- An extreme suicide rate (over 8,000 per year)
- Broken soldiers and families
- A marked financial burden of $35,000 per year, per patient, as well as a projected $600 billion payout for disability payments over the next 20 years (Joseph Stiglitz, Nobel Prize Laureate 2008)
5,240 military sexual assaults were reported in 2016
An estimated 77% of service member sexual assaults go unreported,2 with a majority of these women diagnosed with PTSD/PTSI.
Military Sexual Trauma (MST) refers to sexual assault, threatening sexual harassment, rape, or any sexual activity in which someone is involved against their will. The VHA has implemented universal screening for MST, and provides medical and mental health services free of charge to enrolled veterans who report MST.
A majority of female veterans who indicated being sexually assaulted during their military service met the criteria for a diagnosis of PTSD/PTSI.5 Only 14% of the women reported actually seeking help or treatment immediately after their assault. However, over 75% reported receiving mental health counseling within the past year, or years, after assault.6
- Often report a loss of professional and personal identity
- Are afraid to report MST because of stigma3 and worry about career impact & retribution, or a belief that their victimization will be minimized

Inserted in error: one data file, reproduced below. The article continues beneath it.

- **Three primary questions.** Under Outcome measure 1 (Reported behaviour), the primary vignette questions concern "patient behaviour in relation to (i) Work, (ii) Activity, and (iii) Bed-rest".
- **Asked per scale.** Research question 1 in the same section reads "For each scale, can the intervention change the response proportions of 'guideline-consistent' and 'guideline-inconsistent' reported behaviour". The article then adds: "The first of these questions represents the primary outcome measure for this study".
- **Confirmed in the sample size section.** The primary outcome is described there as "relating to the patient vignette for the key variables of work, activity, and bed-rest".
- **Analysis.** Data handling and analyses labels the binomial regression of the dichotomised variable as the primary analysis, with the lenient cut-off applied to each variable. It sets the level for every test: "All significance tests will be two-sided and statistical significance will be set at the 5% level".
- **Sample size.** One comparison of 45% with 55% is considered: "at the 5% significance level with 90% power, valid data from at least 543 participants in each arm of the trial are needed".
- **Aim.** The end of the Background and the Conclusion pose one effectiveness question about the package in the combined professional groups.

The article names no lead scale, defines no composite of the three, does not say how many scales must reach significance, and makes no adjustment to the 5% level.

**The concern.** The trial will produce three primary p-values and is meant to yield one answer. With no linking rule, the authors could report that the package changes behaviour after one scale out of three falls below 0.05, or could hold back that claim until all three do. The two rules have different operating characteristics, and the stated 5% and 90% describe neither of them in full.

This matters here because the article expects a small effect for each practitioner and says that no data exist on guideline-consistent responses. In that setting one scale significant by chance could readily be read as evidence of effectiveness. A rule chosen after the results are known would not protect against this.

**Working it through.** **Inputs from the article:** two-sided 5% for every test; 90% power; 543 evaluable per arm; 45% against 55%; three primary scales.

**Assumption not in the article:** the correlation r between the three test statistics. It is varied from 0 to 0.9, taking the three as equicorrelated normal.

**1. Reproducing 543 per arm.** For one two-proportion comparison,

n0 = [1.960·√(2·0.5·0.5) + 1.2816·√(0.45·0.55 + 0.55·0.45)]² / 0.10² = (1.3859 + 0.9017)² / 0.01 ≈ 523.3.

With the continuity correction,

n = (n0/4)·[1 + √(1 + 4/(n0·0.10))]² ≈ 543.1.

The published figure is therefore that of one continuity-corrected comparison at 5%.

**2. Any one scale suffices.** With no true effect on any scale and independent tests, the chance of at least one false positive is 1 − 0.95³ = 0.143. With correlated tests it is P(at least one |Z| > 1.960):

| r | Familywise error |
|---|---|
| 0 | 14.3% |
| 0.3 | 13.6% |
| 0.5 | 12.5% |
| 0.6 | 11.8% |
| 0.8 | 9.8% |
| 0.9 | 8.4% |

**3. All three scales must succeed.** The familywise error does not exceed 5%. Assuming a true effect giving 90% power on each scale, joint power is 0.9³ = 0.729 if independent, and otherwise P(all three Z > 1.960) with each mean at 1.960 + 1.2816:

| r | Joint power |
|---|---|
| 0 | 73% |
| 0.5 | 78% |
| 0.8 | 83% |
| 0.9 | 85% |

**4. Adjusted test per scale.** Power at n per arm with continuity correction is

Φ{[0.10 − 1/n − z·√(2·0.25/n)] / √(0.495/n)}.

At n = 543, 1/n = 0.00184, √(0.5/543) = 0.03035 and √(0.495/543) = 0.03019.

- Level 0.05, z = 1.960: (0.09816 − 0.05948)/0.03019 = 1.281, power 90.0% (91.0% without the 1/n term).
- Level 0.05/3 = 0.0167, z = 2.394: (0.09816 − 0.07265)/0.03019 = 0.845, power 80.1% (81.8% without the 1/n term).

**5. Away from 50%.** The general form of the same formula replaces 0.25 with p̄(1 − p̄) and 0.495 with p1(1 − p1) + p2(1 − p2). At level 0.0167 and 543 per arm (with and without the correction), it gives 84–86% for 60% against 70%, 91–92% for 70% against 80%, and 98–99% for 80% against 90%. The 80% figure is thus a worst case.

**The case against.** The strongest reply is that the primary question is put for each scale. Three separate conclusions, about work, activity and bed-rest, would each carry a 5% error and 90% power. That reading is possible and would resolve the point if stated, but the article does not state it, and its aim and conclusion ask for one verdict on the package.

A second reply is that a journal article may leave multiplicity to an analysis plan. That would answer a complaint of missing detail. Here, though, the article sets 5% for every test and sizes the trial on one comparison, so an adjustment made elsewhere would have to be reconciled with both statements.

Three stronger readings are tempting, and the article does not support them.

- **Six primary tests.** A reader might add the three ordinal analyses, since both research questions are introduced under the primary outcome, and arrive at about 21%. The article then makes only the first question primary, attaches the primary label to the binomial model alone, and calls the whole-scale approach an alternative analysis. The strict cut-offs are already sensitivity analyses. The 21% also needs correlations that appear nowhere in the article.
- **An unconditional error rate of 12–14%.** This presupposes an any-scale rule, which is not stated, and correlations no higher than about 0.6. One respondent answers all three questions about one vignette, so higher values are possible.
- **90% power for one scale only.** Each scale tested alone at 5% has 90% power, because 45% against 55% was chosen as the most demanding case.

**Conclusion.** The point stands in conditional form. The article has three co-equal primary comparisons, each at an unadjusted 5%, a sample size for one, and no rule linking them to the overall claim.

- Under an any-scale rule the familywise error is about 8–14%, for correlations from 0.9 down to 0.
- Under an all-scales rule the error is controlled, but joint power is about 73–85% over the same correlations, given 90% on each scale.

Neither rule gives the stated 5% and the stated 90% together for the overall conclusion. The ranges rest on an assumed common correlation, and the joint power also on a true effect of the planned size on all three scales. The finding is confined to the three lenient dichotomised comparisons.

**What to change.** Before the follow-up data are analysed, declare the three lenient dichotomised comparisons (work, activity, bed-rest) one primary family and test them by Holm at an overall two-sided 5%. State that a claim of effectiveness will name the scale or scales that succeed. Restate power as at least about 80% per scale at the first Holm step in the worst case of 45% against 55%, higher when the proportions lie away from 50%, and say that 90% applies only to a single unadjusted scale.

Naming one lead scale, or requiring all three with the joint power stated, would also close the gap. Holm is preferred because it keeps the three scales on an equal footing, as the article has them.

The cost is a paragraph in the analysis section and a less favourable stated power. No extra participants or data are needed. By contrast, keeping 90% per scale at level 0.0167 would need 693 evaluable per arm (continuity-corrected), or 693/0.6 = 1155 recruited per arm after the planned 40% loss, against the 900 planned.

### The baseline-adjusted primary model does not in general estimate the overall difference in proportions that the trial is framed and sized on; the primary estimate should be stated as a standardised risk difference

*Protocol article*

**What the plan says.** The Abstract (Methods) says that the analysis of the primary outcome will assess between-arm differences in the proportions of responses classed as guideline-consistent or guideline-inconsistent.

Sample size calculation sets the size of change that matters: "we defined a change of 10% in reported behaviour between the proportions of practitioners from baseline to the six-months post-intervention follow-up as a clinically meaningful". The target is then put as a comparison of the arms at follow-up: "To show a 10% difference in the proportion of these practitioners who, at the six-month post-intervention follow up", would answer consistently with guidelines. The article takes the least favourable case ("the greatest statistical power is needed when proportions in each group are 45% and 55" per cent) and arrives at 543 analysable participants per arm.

- Are at increased risk of re-traumatization through blame, misdiagnosis and being questioned about the validity of their experience4
- Are at increased risk of retaliation through the process of getting help
- Have an increased risk of suicide7
The fallout from military sexual assaults cost the U.S. $3.6 billion in 2013 alone, according to RAND Corporation, an international research organization focusing on public policy, military and national security issues. The estimate is based on a calculation of the cost of medical and mental health services victims are likely to seek after an incident, as well as other “intangible costs”.6
The first biologic approach to PTSD/PTSI is being ignored
A promising technique to fight PTSD/PTSI continues to be ignored following multiple attempts at funding for medical studies and insurance coverage. Meanwhile, military personnel looking to be treated using this approach are not able to receive this life-changing treatment. This is why we are asking for your help—we must do better in helping our Veterans access and afford this viable medical option for PTSD/PTSI.